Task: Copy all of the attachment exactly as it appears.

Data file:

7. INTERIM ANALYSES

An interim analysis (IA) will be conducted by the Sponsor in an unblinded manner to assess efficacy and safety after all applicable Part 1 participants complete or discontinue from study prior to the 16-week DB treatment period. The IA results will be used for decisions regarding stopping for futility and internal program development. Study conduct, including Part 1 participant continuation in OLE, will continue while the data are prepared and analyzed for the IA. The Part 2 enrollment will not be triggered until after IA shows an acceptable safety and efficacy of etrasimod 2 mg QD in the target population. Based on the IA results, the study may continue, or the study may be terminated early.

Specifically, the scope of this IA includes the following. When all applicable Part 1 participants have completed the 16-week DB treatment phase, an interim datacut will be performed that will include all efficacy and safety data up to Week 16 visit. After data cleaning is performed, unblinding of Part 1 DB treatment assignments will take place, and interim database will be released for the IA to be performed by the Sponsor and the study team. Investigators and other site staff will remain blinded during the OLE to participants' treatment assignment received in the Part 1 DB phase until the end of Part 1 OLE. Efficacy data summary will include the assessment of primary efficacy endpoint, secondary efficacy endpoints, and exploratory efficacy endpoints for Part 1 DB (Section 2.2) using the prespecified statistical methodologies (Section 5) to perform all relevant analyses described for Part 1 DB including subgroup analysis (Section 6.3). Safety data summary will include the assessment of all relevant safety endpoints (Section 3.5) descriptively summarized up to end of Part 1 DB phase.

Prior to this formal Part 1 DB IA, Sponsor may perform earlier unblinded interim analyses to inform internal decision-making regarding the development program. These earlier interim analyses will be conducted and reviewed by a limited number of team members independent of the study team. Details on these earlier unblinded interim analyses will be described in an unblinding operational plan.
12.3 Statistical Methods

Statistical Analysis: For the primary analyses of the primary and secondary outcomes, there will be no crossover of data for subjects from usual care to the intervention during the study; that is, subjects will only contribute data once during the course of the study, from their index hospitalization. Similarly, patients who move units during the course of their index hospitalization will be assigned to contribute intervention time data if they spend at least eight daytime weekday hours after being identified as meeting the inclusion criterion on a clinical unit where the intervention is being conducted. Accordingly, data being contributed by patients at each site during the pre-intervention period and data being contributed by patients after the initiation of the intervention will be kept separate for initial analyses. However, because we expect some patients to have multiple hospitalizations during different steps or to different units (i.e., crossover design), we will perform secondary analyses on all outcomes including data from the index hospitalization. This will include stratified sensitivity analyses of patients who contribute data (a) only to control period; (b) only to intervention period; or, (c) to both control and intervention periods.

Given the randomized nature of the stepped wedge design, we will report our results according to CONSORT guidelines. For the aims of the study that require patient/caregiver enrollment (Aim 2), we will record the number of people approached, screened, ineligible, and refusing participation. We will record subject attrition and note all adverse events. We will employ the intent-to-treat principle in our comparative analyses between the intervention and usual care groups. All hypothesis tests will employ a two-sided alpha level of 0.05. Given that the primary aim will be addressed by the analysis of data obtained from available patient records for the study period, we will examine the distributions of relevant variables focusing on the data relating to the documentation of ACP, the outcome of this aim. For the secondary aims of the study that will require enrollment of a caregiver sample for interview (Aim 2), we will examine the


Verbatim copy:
7. INTERIM ANALYSES

An interim analysis (IA) will be conducted by the Sponsor in an unblinded manner to assess efficacy and safety after all applicable Part 1 participants complete or discontinue from study prior to the 16-week DB treatment period. The IA results will be used for decisions regarding stopping for futility and internal program development. Study conduct, including Part 1 participant continuation in OLE, will continue while the data are prepared and analyzed for the IA. The Part 2 enrollment will not be triggered until after IA shows an acceptable safety and efficacy of etrasimod 2 mg QD in the target population. Based on the IA results, the study may continue, or the study may be terminated early.

Specifically, the scope of this IA includes the following. When all applicable Part 1 participants have completed the 16-week DB treatment phase, an interim datacut will be performed that will include all efficacy and safety data up to Week 16 visit. After data cleaning is performed, unblinding of Part 1 DB treatment assignments will take place, and interim database will be released for the IA to be performed by the Sponsor and the study team. Investigators and other site staff will remain blinded during the OLE to participants' treatment assignment received in the Part 1 DB phase until the end of Part 1 OLE. Efficacy data summary will include the assessment of primary efficacy endpoint, secondary efficacy endpoints, and exploratory efficacy endpoints for Part 1 DB (Section 2.2) using the prespecified statistical methodologies (Section 5) to perform all relevant analyses described for Part 1 DB including subgroup analysis (Section 6.3). Safety data summary will include the assessment of all relevant safety endpoints (Section 3.5) descriptively summarized up to end of Part 1 DB phase.

Prior to this formal Part 1 DB IA, Sponsor may perform earlier unblinded interim analyses to inform internal decision-making regarding the development program. These earlier interim analyses will be conducted and reviewed by a limited number of team members independent of the study team. Details on these earlier unblinded interim analyses will be described in an unblinding operational plan.
12.3 Statistical Methods

Statistical Analysis: For the primary analyses of the primary and secondary outcomes, there will be no crossover of data for subjects from usual care to the intervention during the study; that is, subjects will only contribute data once during the course of the study, from their index hospitalization. Similarly, patients who move units during the course of their index hospitalization will be assigned to contribute intervention time data if they spend at least eight daytime weekday hours after being identified as meeting the inclusion criterion on a clinical unit where the intervention is being conducted. Accordingly, data being contributed by patients at each site during the pre-intervention period and data being contributed by patients after the initiation of the intervention will be kept separate for initial analyses. However, because we expect some patients to have multiple hospitalizations during different steps or to different units (i.e., crossover design), we will perform secondary analyses on all outcomes including data from the index hospitalization. This will include stratified sensitivity analyses of patients who contribute data (a) only to control period; (b) only to intervention period; or, (c) to both control and intervention periods.

Given the randomized nature of the stepped wedge design, we will report our results according to CONSORT guidelines. For the aims of the study that require patient/caregiver enrollment (Aim 2), we will record the number of people approached, screened, ineligible, and refusing participation. We will record subject attrition and note all adverse events. We will employ the intent-to-treat principle in our comparative analyses between the intervention and usual care groups. All hypothesis tests will employ a two-sided alpha level of 0.05. Given that the primary aim will be addressed by the analysis of data obtained from available patient records for the study period, we will examine the distributions of relevant variables focusing on the data relating to the documentation of ACP, the outcome of this aim. For the secondary aims of the study that will require enrollment of a caregiver sample for interview (Aim 2), we will examine the